Programme Notes 2024

Bach: Partita No 1 in B flat, BWV 825

Bach wrote many suites for keyboard, of which three sets of six suites each have come to known as the French Suites, the English Suites, and the Partitas respectively. Suites are collections of smaller pieces, many of them dance movements, at the time generally all sharing the same key. The Partitas all contain the same four dances types, Allemande (a German dance), Courante (a fast French dance), Sarabande (a slow Spanish dance) and Gigue (a jig, a fast English dance). These dances are complemented by other movements, in this case a Prelude and two Menuets. Together the Partitas are probably the summit of Bach's piano compositions.

Beethoven: Sonata in C Minor, Op.13 “Grande Sonate Pathetique”

This is one of the few Sonatas by Beethoven of which the name was actually given by Beethoven. The adjective “pathetique” suggests dramatic and very serious music, and although it is not especially long it is also one of the few Sonatas that has a slow introduction at the beginning. The material of this introduction reappears several times during the first movement making it a movement of sudden and dramatic contrasts. The lyrical second movement was later used as a model by Schubert for his own Sonata in C Minor, and the fast third movement, although containing much brighter and optimistic music nevertheless returns to the drama and doom to close the Sonata in the same serious and unforgiving manner as it began.

Wagner, arr Liszt and Kocsis

Wagner did in fact write some original piano music early in his life, but it has little interest and he soon abandoned the piano as a medium. There are many transcriptions that attempt to make the greatest music from his operas accessible to pianists but most fail to capture the rich and complex textures that this great orchestrator created. Liszt, Wagner's father in law, made several transcriptions and probably succeeded better than anyone else in finding a pianistic expression for the music that sounds (to many) an ideal translation from the orchestra to the piano. Of all his translations the most successful is perhaps his version of the final scene from Tristan and Isolde, the Liebestod. Late in the 20th century the great Hungarian pianist Zoltan Kocsis, whose own Wagner transcriptions are perhaps the most satisfying after Liszt's, added the Prelude to same opera, making the same pairing as often performed by orchestras.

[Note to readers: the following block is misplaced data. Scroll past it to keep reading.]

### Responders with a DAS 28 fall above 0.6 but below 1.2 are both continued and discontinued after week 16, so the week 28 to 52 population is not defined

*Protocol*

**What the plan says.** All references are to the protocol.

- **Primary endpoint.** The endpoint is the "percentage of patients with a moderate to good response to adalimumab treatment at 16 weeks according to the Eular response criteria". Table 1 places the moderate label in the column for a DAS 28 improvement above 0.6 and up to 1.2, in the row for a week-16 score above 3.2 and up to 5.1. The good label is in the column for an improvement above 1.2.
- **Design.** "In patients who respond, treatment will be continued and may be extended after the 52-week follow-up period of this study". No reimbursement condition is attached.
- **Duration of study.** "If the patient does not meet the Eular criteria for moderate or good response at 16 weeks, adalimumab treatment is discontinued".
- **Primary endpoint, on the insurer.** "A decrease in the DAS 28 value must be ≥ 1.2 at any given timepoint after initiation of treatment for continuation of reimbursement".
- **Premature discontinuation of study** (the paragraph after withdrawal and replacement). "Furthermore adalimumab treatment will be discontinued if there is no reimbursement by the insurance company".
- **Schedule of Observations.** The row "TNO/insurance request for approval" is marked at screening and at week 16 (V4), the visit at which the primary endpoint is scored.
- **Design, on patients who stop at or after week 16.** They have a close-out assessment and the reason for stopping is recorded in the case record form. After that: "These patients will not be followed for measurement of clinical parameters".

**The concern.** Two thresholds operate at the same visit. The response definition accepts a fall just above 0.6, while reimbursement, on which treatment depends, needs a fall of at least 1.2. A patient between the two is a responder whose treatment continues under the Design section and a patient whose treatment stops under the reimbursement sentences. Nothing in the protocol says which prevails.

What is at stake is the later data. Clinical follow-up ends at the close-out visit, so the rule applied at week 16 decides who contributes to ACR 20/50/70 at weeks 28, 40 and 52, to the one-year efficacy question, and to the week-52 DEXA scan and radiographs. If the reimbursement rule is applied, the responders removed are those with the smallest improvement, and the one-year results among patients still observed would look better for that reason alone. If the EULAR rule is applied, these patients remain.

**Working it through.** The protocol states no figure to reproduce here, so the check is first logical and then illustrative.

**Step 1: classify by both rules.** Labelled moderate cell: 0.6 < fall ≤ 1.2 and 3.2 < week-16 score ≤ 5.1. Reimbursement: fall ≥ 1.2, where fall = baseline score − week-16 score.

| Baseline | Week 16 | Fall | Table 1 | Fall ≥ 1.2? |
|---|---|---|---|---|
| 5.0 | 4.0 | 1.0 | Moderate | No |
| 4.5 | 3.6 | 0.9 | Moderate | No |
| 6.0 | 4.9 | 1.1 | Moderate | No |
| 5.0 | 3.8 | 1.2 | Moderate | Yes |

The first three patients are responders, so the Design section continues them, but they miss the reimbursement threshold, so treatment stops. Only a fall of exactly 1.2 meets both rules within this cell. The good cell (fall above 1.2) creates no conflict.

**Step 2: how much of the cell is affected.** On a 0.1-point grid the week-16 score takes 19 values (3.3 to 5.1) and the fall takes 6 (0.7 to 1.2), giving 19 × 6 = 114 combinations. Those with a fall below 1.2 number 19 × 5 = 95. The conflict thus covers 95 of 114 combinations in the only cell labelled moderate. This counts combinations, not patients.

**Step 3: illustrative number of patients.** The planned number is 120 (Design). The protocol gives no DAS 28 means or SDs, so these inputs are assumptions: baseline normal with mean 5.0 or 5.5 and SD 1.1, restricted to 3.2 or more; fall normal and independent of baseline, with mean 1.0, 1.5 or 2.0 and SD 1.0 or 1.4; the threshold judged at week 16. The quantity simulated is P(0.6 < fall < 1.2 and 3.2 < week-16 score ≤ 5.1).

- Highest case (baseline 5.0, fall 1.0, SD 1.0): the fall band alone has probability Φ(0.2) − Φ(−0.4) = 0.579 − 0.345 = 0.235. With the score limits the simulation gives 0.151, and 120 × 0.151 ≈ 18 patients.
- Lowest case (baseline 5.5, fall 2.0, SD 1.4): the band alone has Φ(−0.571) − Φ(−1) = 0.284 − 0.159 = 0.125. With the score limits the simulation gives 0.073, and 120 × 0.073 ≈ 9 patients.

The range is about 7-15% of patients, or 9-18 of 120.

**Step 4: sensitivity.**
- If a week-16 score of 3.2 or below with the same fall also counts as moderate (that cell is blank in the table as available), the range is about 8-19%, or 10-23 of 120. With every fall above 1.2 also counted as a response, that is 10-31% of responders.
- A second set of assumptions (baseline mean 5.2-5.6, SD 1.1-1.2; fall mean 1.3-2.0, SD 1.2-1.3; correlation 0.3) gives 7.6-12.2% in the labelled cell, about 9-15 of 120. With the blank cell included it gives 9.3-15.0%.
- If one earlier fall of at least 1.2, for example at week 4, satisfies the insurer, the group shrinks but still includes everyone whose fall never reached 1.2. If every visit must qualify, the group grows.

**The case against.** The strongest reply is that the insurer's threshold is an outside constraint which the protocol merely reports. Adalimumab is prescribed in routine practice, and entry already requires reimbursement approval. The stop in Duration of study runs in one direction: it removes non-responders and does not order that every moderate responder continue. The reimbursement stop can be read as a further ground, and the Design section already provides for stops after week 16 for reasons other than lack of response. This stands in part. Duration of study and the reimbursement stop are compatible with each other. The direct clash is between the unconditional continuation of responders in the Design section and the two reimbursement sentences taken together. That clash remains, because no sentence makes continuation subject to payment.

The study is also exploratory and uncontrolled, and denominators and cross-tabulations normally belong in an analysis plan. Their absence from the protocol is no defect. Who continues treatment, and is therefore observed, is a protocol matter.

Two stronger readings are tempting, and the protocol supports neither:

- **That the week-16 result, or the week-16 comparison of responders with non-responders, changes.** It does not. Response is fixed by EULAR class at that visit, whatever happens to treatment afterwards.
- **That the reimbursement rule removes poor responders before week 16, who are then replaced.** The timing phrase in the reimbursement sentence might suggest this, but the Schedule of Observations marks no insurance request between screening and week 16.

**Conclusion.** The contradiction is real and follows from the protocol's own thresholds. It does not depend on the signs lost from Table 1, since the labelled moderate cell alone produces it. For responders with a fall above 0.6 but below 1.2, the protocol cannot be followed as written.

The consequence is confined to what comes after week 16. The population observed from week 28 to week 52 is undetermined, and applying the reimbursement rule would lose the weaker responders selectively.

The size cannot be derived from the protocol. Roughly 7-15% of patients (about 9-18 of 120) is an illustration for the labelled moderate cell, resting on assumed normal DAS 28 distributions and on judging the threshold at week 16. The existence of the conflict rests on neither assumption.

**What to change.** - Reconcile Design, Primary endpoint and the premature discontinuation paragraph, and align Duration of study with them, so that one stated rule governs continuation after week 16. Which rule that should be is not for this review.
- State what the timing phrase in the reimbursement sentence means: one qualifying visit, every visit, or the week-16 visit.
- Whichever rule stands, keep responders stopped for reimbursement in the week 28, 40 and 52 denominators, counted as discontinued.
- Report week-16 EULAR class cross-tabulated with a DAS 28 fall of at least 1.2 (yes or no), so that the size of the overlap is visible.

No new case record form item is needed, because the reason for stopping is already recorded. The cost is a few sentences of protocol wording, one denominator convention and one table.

Béla Hartmann: Tanzende Tränen (Dancing Tears) - Berauscht (Intoxicated)

These piano pieces were inspired by words, or to be more precise, by the emotional states conjured up by words. They are not intended as musical replicas of existing poems, rather as reflections on certain states of being implied by specific phrases or texts. Tanzende Tränen was inspired by a poem by Rilke, in which the author describes a state of sadness that is nevertheless alive and creative, a sense of longing that is expressed in beauty and light, modest in scope but deep and intense in its expression. Berauscht was inspired by a text drawn from the writings of the Persian poet Rumi which conjures up the intoxication, obsession and ecstasy of love and all its insatiable insanity. It is the opposite of sickly, unhappy love and celebrates carefree elation, the fire that knows no fear nor regret.